Uniqlo Sydney: Wearable technology UMood unveiled


WHY choose your clothes yourself when you could get a machine to do it for you?

Source: Uniqlo Sydney: Wearable technology UMood unveiled

That’s the idea behind wearable technology unveiled at Japanese retailer Uniqlo this week.

Customers at four of the chain’s Sydney stores can try out a headset that will match their mood to the ideal T-shirt.

The UMood measures a person’s brainwaves while they are being shown a series of still images and video on a large screen.

The UMood matches your mood to a T-shirt.

The UMood matches your mood to a T-shirt.Source:News Corp Australia

Their neurological reactions provide a brainwave reading, which Uniqlo scores against an algorithm that suggests a T-shirt from its range.

University of Melbourne neuroscientist Dr Phil Harris has worked with Uniqlo to launch the technology and said there was a growing trend for brands to turn to neuroscience to give them an edge with consumers.

Here, the device reads Courtney’s brain data.

Here, the device reads Courtney’s brain data.Source:News Corp Australia

He said neuroscience had infiltrated the way advertisements were put together and it was a only a matter of time before it became part of the in-store retail experience.

“Consumers want lots of choice but when we give them lots of choice, people actually have trouble making decisions,” Dr Harris said.

The UMood gives Courtney several options to choose from.

The UMood gives Courtney several options to choose from.Source:News Corp Australia

“So I see a tool that helps narrow the range of options for someone as really beneficial.” Senior editor of technology website Cnet, Nic Healey, tried out the UMood and was a tad cynical.

“Do you ever buy clothing based on your mood, like what you’re feeling exactly at that moment?” he said.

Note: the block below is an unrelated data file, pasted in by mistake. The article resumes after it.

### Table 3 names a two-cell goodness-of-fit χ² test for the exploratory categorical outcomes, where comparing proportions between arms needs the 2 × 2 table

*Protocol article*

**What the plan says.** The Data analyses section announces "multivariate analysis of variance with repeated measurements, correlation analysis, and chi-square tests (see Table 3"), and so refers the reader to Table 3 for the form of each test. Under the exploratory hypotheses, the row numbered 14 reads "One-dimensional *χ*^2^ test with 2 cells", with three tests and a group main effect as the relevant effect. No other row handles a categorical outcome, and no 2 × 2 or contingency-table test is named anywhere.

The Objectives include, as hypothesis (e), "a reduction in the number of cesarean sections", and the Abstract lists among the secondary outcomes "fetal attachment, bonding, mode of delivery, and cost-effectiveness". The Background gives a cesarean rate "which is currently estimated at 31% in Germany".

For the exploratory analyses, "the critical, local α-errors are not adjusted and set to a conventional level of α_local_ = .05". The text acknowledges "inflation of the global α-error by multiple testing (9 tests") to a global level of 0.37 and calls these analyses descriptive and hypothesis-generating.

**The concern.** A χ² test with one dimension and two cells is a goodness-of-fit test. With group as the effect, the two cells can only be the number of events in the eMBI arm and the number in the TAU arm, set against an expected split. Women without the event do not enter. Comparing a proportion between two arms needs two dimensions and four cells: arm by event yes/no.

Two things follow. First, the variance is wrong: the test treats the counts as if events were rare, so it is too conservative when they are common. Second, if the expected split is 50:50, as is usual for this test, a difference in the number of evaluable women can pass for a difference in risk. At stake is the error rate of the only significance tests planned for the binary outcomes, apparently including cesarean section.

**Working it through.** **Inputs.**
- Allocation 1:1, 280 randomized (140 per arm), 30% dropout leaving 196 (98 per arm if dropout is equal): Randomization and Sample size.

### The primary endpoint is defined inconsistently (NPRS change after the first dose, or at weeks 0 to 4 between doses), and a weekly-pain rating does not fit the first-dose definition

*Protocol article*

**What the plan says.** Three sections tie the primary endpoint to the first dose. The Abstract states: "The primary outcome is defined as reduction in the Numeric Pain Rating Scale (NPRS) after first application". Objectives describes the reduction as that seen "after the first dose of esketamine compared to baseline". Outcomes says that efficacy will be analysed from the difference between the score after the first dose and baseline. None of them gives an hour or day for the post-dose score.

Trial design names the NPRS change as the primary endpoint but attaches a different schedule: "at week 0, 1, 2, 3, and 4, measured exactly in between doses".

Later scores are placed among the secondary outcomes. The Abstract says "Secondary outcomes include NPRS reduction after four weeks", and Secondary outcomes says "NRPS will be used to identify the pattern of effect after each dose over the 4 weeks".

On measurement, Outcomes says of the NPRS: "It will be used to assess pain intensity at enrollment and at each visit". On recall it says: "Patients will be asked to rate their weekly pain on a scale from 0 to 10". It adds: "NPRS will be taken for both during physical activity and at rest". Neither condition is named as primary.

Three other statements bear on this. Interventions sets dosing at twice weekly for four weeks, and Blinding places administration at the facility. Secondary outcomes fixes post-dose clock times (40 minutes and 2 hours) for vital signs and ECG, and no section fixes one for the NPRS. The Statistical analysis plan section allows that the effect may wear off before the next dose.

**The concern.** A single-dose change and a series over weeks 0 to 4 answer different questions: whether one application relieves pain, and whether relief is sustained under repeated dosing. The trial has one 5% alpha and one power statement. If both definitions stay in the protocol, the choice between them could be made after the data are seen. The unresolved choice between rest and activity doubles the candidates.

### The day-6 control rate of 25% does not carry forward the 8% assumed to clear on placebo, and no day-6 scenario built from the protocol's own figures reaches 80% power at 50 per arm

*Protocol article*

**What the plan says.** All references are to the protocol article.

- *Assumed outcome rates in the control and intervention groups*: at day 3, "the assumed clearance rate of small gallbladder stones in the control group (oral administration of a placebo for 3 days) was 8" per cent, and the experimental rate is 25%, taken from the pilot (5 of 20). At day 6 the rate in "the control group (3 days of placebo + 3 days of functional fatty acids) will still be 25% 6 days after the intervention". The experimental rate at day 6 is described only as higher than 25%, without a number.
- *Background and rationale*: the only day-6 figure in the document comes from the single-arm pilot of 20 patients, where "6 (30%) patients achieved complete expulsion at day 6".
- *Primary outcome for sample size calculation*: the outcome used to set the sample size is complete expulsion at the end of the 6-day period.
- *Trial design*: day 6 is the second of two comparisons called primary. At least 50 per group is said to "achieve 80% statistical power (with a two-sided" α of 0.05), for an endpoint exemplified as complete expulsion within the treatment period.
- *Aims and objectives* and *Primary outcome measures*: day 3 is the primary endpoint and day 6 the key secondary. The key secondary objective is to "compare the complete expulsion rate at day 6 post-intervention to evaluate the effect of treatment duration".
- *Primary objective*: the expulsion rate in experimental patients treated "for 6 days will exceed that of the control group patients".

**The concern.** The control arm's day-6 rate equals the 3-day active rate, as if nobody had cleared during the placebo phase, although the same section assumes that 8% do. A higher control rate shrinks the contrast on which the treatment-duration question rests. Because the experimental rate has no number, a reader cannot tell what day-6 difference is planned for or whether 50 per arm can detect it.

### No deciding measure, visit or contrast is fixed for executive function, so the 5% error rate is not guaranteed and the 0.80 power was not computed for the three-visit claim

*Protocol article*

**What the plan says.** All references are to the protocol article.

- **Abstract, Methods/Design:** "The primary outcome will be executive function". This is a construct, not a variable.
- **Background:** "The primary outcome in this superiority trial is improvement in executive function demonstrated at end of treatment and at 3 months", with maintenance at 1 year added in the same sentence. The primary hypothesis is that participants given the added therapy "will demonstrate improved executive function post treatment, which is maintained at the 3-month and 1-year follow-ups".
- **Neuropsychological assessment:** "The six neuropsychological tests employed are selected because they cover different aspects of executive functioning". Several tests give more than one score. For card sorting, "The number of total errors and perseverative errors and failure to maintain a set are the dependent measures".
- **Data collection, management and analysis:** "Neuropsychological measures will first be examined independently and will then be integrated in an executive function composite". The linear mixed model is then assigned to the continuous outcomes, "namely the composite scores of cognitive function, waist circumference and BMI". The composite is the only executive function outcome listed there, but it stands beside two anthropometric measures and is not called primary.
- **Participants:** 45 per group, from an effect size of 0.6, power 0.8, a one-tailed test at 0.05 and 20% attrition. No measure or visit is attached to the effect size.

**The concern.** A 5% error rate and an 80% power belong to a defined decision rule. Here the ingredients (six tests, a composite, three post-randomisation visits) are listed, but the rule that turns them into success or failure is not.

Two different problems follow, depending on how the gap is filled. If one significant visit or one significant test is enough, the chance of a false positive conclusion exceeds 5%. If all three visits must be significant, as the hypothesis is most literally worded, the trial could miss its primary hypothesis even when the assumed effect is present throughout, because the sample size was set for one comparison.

“I thought it was interesting, because while I think it got my mood right, none of the designs it showed were anything I would actually wear.”

That’s the idea behind wearable technology unveiled at Japanese retailer Uniqlo this week.

Customers at four of the chain’s Sydney stores can try out a headset that will match their mood to the ideal T-shirt.

The UMood measures a person’s brainwaves while they are being shown a series of still images and video on a large screen.

The UMood matches your mood to a T-shirt.

The UMood matches your mood to a T-shirt.Source:News Corp Australia

Their neurological reactions provide a brainwave reading, which Uniqlo scores against an algorithm that suggests a T-shirt from its range.

University of Melbourne neuroscientist Dr Phil Harris has worked with Uniqlo to launch the technology and said there was a growing trend for brands to turn to neuroscience to give them an edge with consumers.

Here, the device reads Courtney’s brain data.

Here, the device reads Courtney’s brain data.Source:News Corp Australia

He said neuroscience had infiltrated the way advertisements were put together and it was a only a matter of time before it became part of the in-store retail experience.

“Consumers want lots of choice but when we give them lots of choice, people actually have trouble making decisions,” Dr Harris said.

The UMood gives Courtney several options to choose from.

The UMood gives Courtney several options to choose from.Source:News Corp Australia

“So I see a tool that helps narrow the range of options for someone as really beneficial.” Senior editor of technology website Cnet, Nic Healey, tried out the UMood and was a tad cynical.

“Do you ever buy clothing based on your mood, like what you’re feeling exactly at that moment?” he said.

“I thought it was interesting, because while I think it got my mood right, none of the designs it showed were anything I would actually wear.”

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